Is it Wrong to Always be Right?

By: Val Liberman, UL LLC

We like to be right. To have correct answers, to solve problems of others, to be seen as experts on a variety of topics. This pattern starts early – long before we ascend corporate ladders and assume positions of influence and leadership.

Starting in elementary school, we begin the laborious task of storing large amounts of information: mathematical formulas, historical facts and figures, names of countries, states and capitals, the list goes on. All of this stored information lies dormant until, one day, it is suddenly summoned with the words: “Close your books and get your pencils. It is test time.” We then start the painful retrieval process with one main purpose: to match the correct answer, to be right. To be right is to win, to advance, to triumph. The alternative? Unthinkable.

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How Daily Interactions Demonstrate Humility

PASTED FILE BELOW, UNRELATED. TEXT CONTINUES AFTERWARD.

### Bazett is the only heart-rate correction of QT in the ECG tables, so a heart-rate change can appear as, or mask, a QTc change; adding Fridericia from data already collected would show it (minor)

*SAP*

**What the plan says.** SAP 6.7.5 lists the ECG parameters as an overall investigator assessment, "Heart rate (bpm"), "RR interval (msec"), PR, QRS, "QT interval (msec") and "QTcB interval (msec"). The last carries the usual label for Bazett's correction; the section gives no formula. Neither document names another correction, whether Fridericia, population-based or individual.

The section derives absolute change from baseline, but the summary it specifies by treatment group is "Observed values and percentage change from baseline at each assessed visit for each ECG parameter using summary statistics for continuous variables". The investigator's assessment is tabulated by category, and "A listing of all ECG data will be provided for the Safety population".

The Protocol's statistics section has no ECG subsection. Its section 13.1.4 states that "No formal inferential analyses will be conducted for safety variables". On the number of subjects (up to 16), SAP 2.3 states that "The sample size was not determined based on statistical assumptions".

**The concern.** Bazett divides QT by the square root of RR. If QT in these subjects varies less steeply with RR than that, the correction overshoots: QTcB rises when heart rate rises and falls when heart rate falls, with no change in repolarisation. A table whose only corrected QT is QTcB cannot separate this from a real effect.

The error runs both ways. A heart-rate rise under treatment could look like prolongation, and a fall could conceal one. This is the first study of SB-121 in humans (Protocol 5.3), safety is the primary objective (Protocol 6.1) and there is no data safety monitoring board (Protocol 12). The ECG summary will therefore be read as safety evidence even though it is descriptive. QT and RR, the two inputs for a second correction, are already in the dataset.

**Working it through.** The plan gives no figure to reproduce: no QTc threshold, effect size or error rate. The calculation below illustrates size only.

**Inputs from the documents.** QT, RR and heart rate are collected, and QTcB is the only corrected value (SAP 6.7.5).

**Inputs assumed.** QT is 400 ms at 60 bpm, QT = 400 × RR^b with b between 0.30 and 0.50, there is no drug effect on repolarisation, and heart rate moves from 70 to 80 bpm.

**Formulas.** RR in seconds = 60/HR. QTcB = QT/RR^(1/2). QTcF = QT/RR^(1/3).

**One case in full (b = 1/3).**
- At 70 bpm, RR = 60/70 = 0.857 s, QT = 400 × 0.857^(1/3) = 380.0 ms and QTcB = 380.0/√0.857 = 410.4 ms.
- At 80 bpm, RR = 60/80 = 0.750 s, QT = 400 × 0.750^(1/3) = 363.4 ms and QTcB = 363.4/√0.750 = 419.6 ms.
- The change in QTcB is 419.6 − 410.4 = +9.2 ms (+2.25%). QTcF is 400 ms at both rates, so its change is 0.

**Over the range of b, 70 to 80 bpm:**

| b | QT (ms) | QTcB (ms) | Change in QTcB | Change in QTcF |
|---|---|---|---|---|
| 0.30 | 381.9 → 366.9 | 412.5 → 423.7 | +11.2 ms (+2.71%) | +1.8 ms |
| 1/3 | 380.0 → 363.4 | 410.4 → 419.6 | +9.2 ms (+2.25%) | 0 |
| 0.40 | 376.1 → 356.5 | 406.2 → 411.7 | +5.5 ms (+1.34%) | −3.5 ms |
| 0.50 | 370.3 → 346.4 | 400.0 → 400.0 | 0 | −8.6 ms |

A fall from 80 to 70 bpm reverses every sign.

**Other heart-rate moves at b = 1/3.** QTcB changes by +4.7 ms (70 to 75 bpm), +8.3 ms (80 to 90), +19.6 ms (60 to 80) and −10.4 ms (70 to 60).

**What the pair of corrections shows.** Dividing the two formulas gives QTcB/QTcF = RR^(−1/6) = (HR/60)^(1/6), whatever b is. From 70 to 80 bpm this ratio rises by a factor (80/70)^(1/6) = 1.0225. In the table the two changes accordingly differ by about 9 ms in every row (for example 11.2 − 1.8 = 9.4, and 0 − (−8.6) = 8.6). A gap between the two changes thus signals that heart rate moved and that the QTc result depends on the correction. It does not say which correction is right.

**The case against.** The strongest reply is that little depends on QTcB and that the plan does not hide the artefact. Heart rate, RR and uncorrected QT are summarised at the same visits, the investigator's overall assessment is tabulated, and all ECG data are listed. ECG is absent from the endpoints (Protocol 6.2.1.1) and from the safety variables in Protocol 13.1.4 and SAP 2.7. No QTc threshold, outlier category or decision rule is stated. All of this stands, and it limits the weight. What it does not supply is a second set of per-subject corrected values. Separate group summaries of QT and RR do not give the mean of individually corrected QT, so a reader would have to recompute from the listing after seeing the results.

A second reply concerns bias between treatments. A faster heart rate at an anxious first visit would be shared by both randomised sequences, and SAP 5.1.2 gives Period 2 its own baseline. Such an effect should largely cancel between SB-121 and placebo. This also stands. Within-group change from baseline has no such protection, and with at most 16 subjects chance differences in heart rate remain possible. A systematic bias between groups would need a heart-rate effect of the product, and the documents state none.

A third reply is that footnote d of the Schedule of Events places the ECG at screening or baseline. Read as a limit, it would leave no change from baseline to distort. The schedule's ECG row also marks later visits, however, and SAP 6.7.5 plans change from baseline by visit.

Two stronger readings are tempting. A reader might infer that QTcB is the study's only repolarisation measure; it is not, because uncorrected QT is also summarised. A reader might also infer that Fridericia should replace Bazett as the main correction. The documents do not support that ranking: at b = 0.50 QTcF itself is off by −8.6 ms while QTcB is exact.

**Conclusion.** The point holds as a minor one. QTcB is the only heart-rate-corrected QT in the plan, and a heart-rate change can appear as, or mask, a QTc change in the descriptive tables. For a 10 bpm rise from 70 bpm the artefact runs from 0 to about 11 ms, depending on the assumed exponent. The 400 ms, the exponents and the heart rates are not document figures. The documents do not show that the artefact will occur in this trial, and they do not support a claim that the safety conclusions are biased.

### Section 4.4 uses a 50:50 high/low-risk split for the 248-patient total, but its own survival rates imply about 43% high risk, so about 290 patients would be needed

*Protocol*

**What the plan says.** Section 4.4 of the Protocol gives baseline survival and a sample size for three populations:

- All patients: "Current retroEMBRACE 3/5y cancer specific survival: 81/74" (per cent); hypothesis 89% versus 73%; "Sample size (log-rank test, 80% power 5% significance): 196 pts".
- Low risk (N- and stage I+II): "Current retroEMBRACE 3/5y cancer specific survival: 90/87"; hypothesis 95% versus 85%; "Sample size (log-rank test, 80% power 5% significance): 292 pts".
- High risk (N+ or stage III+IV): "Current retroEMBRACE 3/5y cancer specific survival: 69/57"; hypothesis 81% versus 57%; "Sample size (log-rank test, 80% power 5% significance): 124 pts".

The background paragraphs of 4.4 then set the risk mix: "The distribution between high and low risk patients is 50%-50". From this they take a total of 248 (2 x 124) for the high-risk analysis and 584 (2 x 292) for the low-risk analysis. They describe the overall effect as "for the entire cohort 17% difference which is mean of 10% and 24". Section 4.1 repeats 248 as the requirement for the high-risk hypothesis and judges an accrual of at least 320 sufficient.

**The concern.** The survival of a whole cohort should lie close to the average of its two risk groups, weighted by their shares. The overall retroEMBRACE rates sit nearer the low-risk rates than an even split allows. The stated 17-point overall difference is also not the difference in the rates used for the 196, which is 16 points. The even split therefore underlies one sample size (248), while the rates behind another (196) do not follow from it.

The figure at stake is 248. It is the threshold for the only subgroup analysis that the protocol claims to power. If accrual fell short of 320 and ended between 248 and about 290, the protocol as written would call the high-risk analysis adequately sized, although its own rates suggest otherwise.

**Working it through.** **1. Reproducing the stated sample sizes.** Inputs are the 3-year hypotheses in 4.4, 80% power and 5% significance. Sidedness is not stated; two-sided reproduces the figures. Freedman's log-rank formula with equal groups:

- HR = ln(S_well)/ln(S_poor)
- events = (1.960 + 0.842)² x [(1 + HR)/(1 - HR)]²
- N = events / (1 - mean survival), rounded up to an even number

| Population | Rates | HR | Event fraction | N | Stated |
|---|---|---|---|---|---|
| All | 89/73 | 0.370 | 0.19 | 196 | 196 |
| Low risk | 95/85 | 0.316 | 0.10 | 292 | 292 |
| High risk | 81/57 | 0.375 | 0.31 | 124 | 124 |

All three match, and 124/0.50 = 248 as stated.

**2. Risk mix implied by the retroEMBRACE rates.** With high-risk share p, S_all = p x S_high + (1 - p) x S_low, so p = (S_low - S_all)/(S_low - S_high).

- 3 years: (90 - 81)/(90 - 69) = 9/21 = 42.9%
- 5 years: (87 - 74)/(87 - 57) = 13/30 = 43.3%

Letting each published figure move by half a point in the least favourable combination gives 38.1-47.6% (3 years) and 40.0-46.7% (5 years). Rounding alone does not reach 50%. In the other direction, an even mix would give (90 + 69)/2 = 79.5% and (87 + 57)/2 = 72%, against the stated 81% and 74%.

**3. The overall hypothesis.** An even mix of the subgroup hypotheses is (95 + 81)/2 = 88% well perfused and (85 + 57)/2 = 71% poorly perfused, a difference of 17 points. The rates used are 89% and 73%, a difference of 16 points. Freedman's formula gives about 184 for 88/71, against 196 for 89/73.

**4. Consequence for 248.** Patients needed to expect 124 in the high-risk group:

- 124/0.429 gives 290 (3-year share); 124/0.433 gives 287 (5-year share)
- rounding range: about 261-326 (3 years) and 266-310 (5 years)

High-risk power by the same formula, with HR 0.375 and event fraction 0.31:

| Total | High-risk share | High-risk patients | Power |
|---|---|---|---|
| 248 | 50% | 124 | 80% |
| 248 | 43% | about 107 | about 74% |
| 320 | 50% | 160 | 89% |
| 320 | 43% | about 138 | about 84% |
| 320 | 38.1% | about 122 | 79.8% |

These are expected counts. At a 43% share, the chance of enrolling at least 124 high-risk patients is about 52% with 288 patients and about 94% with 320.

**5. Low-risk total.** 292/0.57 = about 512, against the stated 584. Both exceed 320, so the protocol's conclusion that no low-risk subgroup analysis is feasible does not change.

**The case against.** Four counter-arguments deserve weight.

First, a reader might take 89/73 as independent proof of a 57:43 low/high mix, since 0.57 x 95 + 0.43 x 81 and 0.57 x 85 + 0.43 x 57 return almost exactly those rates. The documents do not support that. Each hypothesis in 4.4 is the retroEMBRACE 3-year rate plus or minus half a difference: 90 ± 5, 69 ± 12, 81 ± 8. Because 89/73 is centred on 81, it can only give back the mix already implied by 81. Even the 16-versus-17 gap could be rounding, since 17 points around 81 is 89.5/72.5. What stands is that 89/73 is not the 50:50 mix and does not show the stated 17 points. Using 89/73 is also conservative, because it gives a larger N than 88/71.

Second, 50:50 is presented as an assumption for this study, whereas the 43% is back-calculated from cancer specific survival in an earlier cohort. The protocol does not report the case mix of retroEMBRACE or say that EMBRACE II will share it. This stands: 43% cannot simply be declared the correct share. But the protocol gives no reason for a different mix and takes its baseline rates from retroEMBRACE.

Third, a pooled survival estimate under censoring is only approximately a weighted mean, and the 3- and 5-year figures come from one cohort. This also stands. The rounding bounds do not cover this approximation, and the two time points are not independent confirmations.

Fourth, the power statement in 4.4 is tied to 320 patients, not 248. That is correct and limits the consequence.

By: Robert Miller, Arches Leadership LLC

I have always tried to not think of myself as being “above” or “more important than” or “better in some way” than the people that I work with. But not long ago I had an experience that really caused me to stop and reconsider my daily interactions with others. In an effort to improve, we conducted an online Shingo assessment (in its beta form, we called it SCOPE – a refined version will be released in 2015 as “Insight.”) The assessment essentially asks every associate to compare their daily experience with the ideal as defined in the Shingo Model and the ten Shingo Guiding Principles.  The perspective of leaders, managers and associates in each dimension of the Model are compared for opportunities to improve.  To say I was not prepared for the results is an understatement!

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